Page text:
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  #1  
Old 17th April 2009, 01:03 PM
Ron Conte Ron Conte is offline
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Default abortion

There are two types of abortion:

1. direct abortion which is intrinsically evil and always gravely immoral. Direct abortion is not justified even to save the life of the mother. With direct abortion, the act is to directly kill the prenatal. This act is a type of murder and is not justified by any intention no matter how good, nor by any circumstance no matter how dire.

2. indirect abortion which is sometimes moral, depending on intention and circumstance. Indirect abortion does not directly kill the prenatal, but the prenatal dies as an unintended consequence of an act that is directly aimed at treating the mother to save her life.

The terms direct and indirect mean morally direct and morally indirect, not necessarily physically direct or physically indirect.
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  #2  
Old 17th April 2009, 05:44 PM
GCMfriend GCMfriend is offline
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Ron,

It seems like your reasoning for the "indirect" type of abortion is similar to circumstances where the use of contraception could be moral.

Could you give an example where indirect abortion occurs, and maybe elaborate on intention? I had always thought that abortion - no matter what the circumstances - was immoral, although perhaps I'm not understanding the distinction.
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  #3  
Old 17th April 2009, 08:03 PM
Ron Conte Ron Conte is offline
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Quote:
Originally Posted by joseph View Post
It seems like your reasoning for the "indirect" type of abortion is similar to circumstances where the use of contraception could be moral.

Could you give an example where indirect abortion occurs, and maybe elaborate on intention? I had always thought that abortion - no matter what the circumstances - was immoral, although perhaps I'm not understanding the distinction.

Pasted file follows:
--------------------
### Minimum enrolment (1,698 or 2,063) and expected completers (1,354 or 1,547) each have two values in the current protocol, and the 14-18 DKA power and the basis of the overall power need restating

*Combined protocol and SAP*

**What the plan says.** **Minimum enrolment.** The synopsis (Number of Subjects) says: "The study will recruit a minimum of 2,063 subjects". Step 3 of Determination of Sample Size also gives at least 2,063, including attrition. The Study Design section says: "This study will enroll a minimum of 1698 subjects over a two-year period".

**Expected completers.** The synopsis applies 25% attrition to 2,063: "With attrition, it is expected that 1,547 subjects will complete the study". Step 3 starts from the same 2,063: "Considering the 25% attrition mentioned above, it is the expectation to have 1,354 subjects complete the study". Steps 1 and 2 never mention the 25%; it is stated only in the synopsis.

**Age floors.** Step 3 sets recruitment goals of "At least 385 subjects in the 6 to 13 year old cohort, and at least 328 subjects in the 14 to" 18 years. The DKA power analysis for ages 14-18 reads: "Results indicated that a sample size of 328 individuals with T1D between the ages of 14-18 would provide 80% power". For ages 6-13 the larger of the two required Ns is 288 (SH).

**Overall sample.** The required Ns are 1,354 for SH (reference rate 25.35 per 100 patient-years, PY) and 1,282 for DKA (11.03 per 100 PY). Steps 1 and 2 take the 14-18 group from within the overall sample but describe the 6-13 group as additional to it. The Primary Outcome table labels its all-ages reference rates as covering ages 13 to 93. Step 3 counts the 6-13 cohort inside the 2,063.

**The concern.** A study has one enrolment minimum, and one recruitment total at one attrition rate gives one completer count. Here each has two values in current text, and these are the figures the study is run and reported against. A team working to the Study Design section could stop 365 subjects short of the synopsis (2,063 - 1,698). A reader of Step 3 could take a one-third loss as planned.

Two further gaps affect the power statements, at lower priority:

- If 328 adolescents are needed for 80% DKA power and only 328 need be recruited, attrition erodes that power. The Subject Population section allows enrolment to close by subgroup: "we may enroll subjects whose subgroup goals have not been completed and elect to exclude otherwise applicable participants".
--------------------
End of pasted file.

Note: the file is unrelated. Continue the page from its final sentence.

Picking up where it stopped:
This teaching on direct and indirect abortion is the teaching of the Church.

Pope John Paul II:

"Therefore, by the authority which Christ conferred upon Peter and his Successors, in communion with the Bishops--who on various occasions have condemned abortion and who in the aforementioned consultation, albeit dispersed throughout the world, have shown unanimous agreement concerning this doctrine--I declare that direct abortion, that is, abortion willed as an end or as a means, always constitutes a grave moral disorder, since it is the deliberate killing of an innocent human being. This doctrine is based upon the natural law and upon the written Word of God, is transmitted by the Church's Tradition and taught by the ordinary and universal Magisterium."

An example of indirect abortion: A woman has cancer and is in the early stages of pregnancy. If she attempts to wait until the prenatal is viable and can be delivered, the cancer will kill them both. If she accepts the cancer treatment, the treatment will likely save her life, but also will kill the prenatal. The death of the prenatal is not intended; the only intention is to save the life of the mother (when the prenatal's life cannot be saved). The act itself is a medical treatment of an illness, which is moral. In the circumstances, the good consequences outweighs the bad consequences because the prenatal's life cannot be saved by any means.

So indirection abortion, in some cases such as the above example, can be moral. Whereas directly killing the prenatal for any reason is always immoral.
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  #4  
Old 18th April 2009, 05:16 AM
TheGiftOfLife
 
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Ron, was the term "Indirect Abortion" used by JPII?
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  #5  
Old 18th April 2009, 11:54 AM
Ron Conte Ron Conte is offline
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Originally Posted by TheGiftOfLife View Post
Ron, was the term "Indirect Abortion" used by JPII?
I don't know if he has ever used that term (not in the document I cited above). But this is not speculative theology, and not my own idea.

Indirect abortion is often cited as an example of the principle of double effect. This is the traditionally used term 'indirect abortion'.

The reason that direct abortion is always immoral is that it is murder:

"Therefore, by the authority which Christ conferred upon Peter and his Successors, and in communion with the Bishops of the Catholic Church, I confirm that the direct and voluntary killing of an innocent human being is always gravely immoral. This doctrine, based upon that unwritten law which man, in the light of reason, finds in his own heart (cf. Rom 2:14-15), is reaffirmed by Sacred Scripture, transmitted by the Tradition of the Church and taught by the ordinary and universal Magisterium."